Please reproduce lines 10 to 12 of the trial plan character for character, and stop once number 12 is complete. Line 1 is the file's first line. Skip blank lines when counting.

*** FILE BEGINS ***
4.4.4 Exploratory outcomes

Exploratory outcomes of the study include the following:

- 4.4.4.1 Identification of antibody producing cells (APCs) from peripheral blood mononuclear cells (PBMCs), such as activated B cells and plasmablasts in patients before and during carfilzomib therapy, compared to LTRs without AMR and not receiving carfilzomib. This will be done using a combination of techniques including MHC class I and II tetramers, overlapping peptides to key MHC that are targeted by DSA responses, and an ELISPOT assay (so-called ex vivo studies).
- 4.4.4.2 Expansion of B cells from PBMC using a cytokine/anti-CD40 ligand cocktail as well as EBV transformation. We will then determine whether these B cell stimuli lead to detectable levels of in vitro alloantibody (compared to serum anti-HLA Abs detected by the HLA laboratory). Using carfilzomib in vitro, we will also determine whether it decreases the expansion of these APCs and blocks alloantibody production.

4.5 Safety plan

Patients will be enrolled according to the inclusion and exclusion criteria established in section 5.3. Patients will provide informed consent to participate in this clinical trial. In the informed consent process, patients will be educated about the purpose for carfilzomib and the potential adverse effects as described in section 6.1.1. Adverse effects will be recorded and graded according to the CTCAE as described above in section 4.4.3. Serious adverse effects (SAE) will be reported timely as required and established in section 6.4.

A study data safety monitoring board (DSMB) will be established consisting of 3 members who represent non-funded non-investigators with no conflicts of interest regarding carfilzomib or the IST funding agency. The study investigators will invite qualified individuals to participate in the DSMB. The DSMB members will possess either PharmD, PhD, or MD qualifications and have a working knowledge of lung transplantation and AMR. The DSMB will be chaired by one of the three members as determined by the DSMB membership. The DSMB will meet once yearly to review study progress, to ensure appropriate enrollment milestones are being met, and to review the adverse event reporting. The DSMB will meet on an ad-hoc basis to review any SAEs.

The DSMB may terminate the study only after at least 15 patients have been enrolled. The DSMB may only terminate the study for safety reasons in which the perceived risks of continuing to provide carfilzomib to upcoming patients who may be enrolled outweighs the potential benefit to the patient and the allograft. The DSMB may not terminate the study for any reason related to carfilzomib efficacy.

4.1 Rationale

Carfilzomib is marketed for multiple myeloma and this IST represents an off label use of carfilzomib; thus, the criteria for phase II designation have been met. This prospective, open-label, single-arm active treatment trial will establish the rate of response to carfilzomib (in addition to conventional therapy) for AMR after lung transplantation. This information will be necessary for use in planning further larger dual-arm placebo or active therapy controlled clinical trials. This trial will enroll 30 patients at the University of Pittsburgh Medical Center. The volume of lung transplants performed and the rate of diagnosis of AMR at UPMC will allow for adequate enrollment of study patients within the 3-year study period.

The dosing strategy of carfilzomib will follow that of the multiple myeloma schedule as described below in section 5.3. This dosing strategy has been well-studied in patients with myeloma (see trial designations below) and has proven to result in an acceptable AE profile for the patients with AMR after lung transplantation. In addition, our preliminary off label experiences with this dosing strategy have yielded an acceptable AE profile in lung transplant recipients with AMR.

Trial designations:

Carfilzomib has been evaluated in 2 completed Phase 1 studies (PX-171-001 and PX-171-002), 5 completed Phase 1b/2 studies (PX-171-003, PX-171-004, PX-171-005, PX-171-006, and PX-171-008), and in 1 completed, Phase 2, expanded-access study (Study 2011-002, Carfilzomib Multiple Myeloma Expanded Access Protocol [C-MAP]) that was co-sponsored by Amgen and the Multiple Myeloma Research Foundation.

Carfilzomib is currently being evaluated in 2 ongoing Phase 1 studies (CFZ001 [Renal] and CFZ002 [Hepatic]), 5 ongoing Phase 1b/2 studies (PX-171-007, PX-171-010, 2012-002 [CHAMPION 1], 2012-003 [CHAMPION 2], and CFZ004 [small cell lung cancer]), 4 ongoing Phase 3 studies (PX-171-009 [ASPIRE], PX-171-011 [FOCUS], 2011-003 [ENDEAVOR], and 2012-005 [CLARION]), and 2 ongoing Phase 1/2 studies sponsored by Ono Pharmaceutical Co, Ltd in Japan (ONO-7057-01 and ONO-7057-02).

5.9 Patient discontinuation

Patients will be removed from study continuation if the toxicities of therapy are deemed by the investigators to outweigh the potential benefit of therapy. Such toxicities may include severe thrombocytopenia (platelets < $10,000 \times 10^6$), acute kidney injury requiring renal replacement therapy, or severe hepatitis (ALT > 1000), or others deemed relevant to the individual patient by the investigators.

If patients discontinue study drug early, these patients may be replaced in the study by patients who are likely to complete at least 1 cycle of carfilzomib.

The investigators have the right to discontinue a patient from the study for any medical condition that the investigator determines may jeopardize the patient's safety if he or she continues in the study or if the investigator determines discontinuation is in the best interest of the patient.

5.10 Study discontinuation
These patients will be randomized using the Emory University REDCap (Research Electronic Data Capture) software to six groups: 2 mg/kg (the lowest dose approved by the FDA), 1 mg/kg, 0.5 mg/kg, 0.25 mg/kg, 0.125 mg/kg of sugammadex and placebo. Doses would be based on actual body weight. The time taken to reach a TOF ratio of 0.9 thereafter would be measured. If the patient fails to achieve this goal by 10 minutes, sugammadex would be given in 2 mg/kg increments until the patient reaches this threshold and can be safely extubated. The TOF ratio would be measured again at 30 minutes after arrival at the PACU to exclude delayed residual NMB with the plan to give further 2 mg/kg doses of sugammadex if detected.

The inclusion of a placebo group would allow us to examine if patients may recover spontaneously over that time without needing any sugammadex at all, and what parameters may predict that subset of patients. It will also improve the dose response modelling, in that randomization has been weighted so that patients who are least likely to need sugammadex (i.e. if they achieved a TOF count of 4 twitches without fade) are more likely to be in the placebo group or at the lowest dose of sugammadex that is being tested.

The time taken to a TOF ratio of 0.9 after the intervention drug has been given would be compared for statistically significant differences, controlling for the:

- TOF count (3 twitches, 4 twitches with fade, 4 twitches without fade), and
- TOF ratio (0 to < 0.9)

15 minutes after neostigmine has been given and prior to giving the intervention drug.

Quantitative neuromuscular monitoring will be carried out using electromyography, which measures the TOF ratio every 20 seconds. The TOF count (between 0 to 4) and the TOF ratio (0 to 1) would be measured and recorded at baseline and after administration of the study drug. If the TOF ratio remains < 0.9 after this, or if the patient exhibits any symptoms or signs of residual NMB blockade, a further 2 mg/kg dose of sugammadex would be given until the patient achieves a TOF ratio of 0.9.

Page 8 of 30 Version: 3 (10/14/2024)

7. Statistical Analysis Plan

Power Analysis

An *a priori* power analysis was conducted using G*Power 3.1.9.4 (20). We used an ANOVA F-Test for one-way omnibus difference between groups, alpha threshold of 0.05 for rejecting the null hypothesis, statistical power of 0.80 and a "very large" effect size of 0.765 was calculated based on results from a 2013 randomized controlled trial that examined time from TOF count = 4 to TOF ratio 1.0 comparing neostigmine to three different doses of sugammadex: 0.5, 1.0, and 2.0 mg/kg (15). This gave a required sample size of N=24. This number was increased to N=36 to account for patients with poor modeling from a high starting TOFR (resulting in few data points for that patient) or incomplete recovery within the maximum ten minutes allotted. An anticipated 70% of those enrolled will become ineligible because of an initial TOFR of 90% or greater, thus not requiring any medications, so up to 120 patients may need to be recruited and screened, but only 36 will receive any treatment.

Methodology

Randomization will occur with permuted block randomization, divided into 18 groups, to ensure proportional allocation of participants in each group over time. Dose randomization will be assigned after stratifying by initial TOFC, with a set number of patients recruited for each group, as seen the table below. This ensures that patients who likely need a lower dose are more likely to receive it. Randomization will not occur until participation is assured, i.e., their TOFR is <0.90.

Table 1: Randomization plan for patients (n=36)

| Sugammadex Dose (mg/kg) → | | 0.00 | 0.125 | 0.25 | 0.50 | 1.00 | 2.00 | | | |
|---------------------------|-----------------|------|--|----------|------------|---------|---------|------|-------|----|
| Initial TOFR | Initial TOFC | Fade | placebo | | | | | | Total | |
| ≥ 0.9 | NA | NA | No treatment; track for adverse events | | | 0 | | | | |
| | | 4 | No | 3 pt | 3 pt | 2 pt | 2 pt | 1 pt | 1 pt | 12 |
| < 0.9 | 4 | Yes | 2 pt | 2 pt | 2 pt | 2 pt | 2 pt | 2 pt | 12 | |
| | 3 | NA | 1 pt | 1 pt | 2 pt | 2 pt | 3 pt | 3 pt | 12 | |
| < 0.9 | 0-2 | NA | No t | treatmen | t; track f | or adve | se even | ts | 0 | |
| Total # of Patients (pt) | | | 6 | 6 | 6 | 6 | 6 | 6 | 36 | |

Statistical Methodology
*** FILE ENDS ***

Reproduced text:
Carfilzomib is marketed for multiple myeloma and this IST represents an off label use of carfilzomib; thus, the criteria for phase II designation have been met. This prospective, open-label, single-arm active treatment trial will establish the rate of response to carfilzomib (in addition to conventional therapy) for AMR after lung transplantation. This information will be necessary for use in planning further larger dual-arm placebo or active therapy controlled clinical trials. This trial will enroll 30 patients at the University of Pittsburgh Medical Center. The volume of lung transplants performed and the rate of diagnosis of AMR at UPMC will allow for adequate enrollment of study patients within the 3-year study period.

The dosing strategy of carfilzomib will follow that of the multiple myeloma schedule as described below in section 5.3. This dosing strategy has been well-studied in patients with myeloma (see trial designations below) and has proven to result in an acceptable AE profile for the patients with AMR after lung transplantation. In addition, our preliminary off label experiences with this dosing strategy have yielded an acceptable AE profile in lung transplant recipients with AMR.

Trial designations: